With the shutter at least temporarily closing on the city of Scottsdale’s use of cameras to monitor speeding along Loop 101, Gov. Janet Napolitano said
more communities in Arizona should consider adopting camera enforcement.
“At least anecdotally, it has been a successful complement to officers
on patrol,” Napolitano told The Arizona
Republic about the cameras that have dotted a 7.8-mile stretch of
the highway from Scottsdale Road to Shea Boulevard since January.
Napolitano said the cameras appear to be altering the behavior of
drivers. She suggested that the cameras not be removed Oct. 23 when they are
turned off for an evaluation by transportation and public-safety officials.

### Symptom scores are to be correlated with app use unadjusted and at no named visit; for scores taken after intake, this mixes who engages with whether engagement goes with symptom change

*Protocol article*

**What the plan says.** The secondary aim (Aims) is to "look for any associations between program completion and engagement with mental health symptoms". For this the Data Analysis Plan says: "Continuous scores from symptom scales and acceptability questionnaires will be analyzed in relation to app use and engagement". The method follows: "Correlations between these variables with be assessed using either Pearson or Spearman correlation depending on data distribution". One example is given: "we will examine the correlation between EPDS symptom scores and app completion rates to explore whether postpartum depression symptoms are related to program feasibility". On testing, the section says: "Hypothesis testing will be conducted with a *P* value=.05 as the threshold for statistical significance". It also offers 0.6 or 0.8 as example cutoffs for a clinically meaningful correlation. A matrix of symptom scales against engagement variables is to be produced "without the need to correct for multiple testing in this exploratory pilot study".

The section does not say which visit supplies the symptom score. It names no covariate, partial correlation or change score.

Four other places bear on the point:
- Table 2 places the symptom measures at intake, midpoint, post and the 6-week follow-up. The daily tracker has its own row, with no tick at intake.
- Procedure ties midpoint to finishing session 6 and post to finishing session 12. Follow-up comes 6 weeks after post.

The nine-month test period so far has netted 72,300 citations for
drivers who were driving at least 11 mph faster than the posted 65 mph limit.
More than 190,000 speeders have had their photos snapped, The Republic reported.
A decision whether to extend the program might not come until December.
The review process will include looking into fatalities, collision
rates, average speeds and the frequency of speeding citations to determine the
effectives of the cameras.
Since tickets began being issued Feb. 22, they have generated about $2
million, The Republic reported.
The expenses involved to run the program and pay court costs total about $1.4
The program has been met with stiff opposition since its unveiling a
More than a dozen efforts were introduced this year in the Arizona
Legislature to rein in use of cameras. None of the bills were approved.